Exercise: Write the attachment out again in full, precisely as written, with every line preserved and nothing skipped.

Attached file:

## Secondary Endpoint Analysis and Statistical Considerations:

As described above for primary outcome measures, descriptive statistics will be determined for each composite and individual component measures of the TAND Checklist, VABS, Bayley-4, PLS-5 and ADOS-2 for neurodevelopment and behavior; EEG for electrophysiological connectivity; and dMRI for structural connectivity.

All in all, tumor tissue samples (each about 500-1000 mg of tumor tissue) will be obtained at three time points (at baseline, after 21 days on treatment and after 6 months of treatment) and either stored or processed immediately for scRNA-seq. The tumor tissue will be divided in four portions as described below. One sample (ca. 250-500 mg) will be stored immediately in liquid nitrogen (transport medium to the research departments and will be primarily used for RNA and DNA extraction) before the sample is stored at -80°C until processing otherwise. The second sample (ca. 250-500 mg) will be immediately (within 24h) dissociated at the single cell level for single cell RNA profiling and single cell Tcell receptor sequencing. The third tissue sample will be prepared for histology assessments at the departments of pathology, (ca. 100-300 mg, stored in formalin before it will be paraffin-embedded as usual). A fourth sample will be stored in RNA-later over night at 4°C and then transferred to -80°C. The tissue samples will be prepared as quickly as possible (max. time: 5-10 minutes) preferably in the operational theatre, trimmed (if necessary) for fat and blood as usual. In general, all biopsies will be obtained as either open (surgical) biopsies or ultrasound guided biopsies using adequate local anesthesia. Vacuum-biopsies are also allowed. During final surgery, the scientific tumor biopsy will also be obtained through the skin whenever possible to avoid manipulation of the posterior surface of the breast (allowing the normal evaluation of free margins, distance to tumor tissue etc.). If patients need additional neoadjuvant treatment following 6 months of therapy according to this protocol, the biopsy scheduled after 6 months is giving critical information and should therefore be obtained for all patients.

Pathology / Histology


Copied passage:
## Secondary Endpoint Analysis and Statistical Considerations:

As described above for primary outcome measures, descriptive statistics will be determined for each composite and individual component measures of the TAND Checklist, VABS, Bayley-4, PLS-5 and ADOS-2 for neurodevelopment and behavior; EEG for electrophysiological connectivity; and dMRI for structural connectivity.

All in all, tumor tissue samples (each about 500-1000 mg of tumor tissue) will be obtained at three time points (at baseline, after 21 days on treatment and after 6 months of treatment) and either stored or processed immediately for scRNA-seq. The tumor tissue will be divided in four portions as described below. One sample (ca. 250-500 mg) will be stored immediately in liquid nitrogen (transport medium to the research departments and will be primarily used for RNA and DNA extraction) before the sample is stored at -80°C until processing otherwise. The second sample (ca. 250-500 mg) will be immediately (within 24h) dissociated at the single cell level for single cell RNA profiling and single cell Tcell receptor sequencing. The third tissue sample will be prepared for histology assessments at the departments of pathology, (ca. 100-300 mg, stored in formalin before it will be paraffin-embedded as usual). A fourth sample will be stored in RNA-later over night at 4°C and then transferred to -80°C. The tissue samples will be prepared as quickly as possible (max. time: 5-10 minutes) preferably in the operational theatre, trimmed (if necessary) for fat and blood as usual. In general, all biopsies will be obtained as either open (surgical) biopsies or ultrasound guided biopsies using adequate local anesthesia. Vacuum-biopsies are also allowed. During final surgery, the scientific tumor biopsy will also be obtained through the skin whenever possible to avoid manipulation of the posterior surface of the breast (allowing the normal evaluation of free margins, distance to tumor tissue etc.). If patients need additional neoadjuvant treatment following 6 months of therapy according to this protocol, the biopsy scheduled after 6 months is giving critical information and should therefore be obtained for all patients.

Pathology / Histology